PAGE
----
“I first became familiar with the ancient art of making beads from glass — called lampworking — after taking a jewelry class at my local craft store,” says Donna Trull, a nail tech at Studio 413 Salon and Spa in Albany, Ga.
“I first became familiar with the ancient art of making beads from glass — called lampworking — after taking a jewelry class at my local craft store,” says Donna Trull, a nail tech at Studio 413 Salon and Spa in Albany, Ga. “I couldn’t find any unique beads to design into jewelry, so I began searching the web and realized there was a whole community of glass artists around the world willing to share their knowledge.” Trull bought a beginner kit and began at her kitchen table. Soon she upgraded to a bigger torch, an oxygen concentrator (a machine that makes pure oxygen from the air), and a kiln.
The glass she uses comes in colored rods about the size of a pencil. “I choose a color to work with and begin melting the rod in the flame of a 2,000ºF torch,” she says. “I wind the melted glass onto a metal rod coated in a clay mixture to keep the hot glass from sticking to the metal. Keeping the bead hot, I can then choose other colors and make dots, swirls, and lines. I can poke holes in it, mash it, roll it, or dip it in crushed glass. The possibilities are endless.” After a bead is made, it is placed in a kiln heated to 970ºF to stabilize the glass. “This is a very hot job in south Georgia in the middle of the summertime!” says Trull.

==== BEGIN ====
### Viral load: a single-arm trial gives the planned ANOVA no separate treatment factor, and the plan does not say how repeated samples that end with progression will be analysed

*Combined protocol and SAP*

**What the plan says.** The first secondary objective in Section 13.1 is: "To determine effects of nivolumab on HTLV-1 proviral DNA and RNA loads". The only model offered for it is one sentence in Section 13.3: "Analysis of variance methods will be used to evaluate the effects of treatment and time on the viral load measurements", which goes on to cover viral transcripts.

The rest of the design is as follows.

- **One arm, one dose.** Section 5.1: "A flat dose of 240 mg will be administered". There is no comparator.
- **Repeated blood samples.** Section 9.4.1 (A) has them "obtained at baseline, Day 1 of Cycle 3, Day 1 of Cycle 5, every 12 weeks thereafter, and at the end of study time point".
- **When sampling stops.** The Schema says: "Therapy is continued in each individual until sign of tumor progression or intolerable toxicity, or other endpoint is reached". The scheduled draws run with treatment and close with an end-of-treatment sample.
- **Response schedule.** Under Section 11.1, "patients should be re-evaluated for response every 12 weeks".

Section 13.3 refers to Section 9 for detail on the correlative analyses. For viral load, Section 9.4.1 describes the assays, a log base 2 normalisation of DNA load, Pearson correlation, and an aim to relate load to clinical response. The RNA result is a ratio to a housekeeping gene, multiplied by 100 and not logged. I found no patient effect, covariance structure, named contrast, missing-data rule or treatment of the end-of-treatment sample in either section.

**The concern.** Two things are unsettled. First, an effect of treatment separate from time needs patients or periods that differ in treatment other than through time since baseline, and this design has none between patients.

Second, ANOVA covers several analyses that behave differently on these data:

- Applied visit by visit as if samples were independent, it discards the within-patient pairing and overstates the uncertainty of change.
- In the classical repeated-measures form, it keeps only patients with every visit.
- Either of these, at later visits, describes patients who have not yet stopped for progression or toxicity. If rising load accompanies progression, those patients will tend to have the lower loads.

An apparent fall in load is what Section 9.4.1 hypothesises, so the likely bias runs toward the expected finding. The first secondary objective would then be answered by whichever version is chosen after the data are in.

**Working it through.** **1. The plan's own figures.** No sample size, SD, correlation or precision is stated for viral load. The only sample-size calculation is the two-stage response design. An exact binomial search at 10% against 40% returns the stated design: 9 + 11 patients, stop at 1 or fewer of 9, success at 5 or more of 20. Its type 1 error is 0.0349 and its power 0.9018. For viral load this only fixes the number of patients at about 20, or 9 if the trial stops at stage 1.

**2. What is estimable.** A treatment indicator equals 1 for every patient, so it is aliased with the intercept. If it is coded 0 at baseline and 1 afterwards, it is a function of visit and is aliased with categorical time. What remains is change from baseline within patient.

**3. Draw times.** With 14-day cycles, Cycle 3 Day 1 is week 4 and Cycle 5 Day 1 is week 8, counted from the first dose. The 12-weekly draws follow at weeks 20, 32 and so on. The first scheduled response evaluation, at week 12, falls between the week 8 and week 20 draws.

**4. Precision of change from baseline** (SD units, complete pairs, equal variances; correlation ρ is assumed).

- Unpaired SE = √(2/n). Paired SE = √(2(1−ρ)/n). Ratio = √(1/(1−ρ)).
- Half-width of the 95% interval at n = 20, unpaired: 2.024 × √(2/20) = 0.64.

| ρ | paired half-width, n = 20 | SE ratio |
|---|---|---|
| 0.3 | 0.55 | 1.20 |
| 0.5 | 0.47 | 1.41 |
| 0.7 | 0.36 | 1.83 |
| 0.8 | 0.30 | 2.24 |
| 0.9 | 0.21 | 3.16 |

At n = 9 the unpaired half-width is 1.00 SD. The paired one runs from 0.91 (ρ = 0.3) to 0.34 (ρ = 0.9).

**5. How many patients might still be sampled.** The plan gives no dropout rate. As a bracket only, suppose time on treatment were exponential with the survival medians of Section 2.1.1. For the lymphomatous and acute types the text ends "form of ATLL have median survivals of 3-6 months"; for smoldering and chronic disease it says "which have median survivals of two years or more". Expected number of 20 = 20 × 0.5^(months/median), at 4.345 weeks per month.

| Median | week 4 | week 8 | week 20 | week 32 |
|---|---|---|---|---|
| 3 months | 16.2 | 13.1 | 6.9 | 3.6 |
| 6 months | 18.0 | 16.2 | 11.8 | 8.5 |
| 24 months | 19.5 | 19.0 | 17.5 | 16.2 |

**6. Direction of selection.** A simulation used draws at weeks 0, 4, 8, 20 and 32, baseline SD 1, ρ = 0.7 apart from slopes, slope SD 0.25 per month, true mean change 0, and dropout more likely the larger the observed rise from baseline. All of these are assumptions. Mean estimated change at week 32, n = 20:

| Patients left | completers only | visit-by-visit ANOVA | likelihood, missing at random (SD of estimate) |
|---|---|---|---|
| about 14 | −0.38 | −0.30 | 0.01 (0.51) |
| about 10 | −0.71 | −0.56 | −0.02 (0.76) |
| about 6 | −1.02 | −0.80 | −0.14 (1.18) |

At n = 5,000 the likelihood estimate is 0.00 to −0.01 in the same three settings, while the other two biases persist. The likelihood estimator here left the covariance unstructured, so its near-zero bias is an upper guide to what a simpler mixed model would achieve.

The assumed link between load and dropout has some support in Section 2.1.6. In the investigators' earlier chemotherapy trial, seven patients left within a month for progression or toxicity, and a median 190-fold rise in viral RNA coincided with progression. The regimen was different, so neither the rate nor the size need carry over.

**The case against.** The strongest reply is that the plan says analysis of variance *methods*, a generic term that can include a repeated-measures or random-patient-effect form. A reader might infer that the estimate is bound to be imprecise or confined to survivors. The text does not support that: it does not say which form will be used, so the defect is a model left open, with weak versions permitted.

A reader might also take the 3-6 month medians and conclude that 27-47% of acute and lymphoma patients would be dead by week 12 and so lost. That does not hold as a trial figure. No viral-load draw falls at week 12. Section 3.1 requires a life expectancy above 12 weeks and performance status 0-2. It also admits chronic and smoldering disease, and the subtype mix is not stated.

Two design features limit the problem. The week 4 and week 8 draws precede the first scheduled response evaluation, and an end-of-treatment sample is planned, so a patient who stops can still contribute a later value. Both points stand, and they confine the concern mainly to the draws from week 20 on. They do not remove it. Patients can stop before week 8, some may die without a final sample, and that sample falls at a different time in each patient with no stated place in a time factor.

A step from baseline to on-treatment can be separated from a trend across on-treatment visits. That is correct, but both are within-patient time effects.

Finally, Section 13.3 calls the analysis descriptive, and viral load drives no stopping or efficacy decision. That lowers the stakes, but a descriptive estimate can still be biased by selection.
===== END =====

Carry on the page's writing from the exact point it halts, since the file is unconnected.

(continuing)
Trull’s jewelry is for sale at the salon, and her loose beads are available on Etsy.com under the name dtclampwork. “My clients love my beads and jewelry though they occasionally express concern that I may quit nails one day to be a glass artist full time,” says Trull. “I tell them not to fear as nails will always be my first love, but who knows, maybe 3,000 years from now someone will still be wearing a bead I made. How cool would that be?”